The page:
A certain type of person prefers the cold comfort of a reptile over the warm affection of a puppy dog. Grant Crossman is one such person — he runs the travelling Ontario Reptile and Exotic Pet Expo and owns a menagerie of cold-blooded creatures, including a green-tree python.

The snake has no name — at least, none Crossman knows of — and that’s okay with him. Unlike mainstream pets, reptiles and other exotics are not bred to love you.

“Interaction is going to be limited,” he dryly notes.

What they lack in intimacy, they make up for in longevity. You and your box turtle are going to be living together for 30 to 40 years. Snakes have lived 40-plus years in captivity. On average, you’re looking at a 25-year commitment for a reptile/exotic pet.

“You don’t get the impulse purchases,” Crossman notes, adding that it’s an expensive hobby, too. “The animal might cost you $100, but guaranteed the minimal set up is about $400.”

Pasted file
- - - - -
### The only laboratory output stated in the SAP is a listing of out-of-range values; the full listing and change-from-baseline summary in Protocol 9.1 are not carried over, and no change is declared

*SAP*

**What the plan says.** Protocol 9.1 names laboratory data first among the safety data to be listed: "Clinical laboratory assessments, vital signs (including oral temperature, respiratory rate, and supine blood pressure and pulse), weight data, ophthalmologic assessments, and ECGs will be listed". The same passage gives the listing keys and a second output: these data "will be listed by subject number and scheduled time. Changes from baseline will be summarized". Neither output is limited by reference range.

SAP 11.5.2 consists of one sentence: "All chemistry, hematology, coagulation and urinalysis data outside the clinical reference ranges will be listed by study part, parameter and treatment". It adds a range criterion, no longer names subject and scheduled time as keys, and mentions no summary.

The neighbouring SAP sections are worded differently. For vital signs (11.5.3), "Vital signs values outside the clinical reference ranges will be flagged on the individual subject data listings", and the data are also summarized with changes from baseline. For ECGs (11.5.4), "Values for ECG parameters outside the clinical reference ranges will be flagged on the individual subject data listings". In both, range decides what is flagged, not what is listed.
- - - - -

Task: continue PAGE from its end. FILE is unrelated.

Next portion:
Crossman has lived around snakes, lizards, amphibians, turtles, tortoises, birds and “pocket pets” for a long time, and has tips for those considering inviting a slithering creature home.

Can you provide the space? This can be tricky if you rent. “Reptiles are always on the bottom of the chain of respect and support,” he says, cautioning that many landlords won’t allow them.

Feeding is easier than it used to be, thanks to “mousicles.” “Everything is conditioned to be fed frozen-thawed rodents, so you’re not having to go grab Hammy the hamster and throw it in.”

The average customer at the expo is a serious hobbyist, male or female, between the ages of 25 and 40.

“You don’t get the stereotypes of long-haired and tattooed and young teenagers buying this stuff because it’s gone from 20 years ago, when the big item was a $20 iguana, to now, with $100 to $200 animals,” he said.

The focus on the expo is education, not selling. “We expanded it into the world of framed insects, because it’s a real novelty item. Insects and reptiles go hand in hand: one’s a feeder and the other one isn’t.”

Many municipalities adopted Toronto’s rules on exotic pet ownership. That means snakes no longer than three metres, lizards must be under two metres and no venomous animals.

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